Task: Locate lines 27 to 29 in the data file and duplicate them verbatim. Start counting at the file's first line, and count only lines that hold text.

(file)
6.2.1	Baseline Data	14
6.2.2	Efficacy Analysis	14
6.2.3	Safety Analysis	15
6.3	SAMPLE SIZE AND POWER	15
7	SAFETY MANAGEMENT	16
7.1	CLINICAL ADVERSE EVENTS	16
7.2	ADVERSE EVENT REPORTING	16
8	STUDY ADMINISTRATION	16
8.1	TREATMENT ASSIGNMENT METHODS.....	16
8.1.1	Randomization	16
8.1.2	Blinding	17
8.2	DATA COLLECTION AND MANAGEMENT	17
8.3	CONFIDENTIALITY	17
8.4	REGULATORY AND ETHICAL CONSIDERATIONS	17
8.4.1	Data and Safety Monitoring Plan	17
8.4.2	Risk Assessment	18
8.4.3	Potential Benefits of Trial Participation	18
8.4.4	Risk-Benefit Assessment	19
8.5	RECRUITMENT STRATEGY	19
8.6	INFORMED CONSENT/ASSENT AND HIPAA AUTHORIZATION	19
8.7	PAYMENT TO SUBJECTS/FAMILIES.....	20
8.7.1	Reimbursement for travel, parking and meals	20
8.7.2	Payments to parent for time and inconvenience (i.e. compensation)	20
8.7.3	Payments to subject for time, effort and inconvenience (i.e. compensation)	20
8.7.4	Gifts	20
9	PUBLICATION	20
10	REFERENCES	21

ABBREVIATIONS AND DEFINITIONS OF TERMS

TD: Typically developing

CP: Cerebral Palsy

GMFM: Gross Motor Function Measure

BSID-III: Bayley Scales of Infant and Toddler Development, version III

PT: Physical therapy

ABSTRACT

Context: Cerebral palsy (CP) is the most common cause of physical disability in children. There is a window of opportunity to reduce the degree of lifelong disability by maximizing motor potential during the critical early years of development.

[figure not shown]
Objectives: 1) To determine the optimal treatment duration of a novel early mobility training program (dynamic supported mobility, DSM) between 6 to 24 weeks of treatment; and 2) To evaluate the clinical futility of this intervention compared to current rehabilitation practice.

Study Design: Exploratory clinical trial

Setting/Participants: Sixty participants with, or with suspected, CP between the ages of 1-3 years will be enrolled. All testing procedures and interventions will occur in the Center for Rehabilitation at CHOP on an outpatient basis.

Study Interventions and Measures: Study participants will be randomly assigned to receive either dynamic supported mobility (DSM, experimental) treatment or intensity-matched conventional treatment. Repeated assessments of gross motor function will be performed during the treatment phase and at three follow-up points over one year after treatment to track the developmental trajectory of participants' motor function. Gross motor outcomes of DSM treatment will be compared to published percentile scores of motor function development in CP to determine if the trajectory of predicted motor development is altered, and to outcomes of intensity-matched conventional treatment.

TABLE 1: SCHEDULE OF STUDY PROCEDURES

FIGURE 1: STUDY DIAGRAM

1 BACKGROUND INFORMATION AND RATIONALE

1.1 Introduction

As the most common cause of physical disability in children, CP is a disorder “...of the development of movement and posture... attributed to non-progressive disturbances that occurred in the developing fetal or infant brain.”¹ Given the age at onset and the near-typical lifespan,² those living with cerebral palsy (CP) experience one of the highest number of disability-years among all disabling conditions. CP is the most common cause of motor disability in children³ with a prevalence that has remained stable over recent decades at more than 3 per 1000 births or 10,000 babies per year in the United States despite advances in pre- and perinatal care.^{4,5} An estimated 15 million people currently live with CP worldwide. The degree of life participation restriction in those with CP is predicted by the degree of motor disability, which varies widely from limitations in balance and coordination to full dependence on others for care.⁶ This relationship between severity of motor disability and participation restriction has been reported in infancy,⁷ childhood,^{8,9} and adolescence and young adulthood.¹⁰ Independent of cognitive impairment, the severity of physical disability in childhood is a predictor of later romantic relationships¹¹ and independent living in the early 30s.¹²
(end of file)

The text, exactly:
10	REFERENCES	21

ABBREVIATIONS AND DEFINITIONS OF TERMS

TD: Typically developing